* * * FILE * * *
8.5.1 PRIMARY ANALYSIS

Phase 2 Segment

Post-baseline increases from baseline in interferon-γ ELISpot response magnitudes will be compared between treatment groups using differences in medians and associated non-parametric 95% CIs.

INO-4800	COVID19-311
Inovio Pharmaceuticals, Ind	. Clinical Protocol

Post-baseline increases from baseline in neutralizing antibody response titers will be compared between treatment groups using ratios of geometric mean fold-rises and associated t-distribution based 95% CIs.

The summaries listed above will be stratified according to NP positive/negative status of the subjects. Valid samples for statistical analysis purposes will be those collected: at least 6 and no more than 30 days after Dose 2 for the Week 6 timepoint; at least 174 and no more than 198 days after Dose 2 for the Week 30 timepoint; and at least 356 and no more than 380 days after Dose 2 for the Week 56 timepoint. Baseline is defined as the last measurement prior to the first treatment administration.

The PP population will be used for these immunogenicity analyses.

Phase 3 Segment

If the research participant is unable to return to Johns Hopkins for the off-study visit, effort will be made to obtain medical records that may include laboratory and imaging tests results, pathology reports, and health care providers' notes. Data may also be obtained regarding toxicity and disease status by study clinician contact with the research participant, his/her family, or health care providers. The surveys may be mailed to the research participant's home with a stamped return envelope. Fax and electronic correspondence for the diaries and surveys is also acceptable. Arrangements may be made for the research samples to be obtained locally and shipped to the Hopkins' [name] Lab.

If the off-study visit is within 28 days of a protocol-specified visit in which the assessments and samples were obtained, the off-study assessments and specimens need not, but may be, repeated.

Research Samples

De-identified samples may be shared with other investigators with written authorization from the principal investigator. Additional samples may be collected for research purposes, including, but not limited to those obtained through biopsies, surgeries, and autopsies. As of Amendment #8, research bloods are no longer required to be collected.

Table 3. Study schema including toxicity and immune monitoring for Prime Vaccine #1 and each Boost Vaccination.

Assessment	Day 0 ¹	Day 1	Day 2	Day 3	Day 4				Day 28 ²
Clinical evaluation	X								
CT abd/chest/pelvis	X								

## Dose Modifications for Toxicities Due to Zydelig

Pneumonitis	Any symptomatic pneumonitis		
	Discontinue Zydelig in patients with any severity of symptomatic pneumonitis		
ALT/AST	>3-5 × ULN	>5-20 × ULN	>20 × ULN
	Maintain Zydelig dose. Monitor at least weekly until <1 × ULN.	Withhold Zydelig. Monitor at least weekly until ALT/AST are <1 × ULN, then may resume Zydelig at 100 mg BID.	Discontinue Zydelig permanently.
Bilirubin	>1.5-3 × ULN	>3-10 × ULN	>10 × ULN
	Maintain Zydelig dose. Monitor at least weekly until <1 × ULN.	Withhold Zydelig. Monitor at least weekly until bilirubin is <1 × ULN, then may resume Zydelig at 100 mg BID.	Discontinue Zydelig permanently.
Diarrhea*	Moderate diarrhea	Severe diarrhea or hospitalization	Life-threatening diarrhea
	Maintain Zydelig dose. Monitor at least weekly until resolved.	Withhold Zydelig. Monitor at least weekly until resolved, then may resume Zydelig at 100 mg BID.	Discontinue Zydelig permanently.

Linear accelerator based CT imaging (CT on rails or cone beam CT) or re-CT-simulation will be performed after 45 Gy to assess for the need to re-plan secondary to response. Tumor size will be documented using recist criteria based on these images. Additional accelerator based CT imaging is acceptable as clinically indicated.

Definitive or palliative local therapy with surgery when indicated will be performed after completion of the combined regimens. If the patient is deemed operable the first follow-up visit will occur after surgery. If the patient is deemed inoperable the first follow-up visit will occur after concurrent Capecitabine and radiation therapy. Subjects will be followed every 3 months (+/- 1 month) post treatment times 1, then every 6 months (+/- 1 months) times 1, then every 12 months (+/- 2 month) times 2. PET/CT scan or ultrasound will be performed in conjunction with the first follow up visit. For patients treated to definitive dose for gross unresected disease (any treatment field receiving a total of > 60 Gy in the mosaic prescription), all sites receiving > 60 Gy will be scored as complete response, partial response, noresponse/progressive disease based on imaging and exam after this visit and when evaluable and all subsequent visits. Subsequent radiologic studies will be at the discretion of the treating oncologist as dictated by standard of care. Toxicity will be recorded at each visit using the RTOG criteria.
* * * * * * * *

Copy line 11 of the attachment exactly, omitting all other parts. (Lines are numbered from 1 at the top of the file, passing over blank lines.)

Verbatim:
If the off-study visit is within 28 days of a protocol-specified visit in which the assessments and samples were obtained, the off-study assessments and specimens need not, but may be, repeated.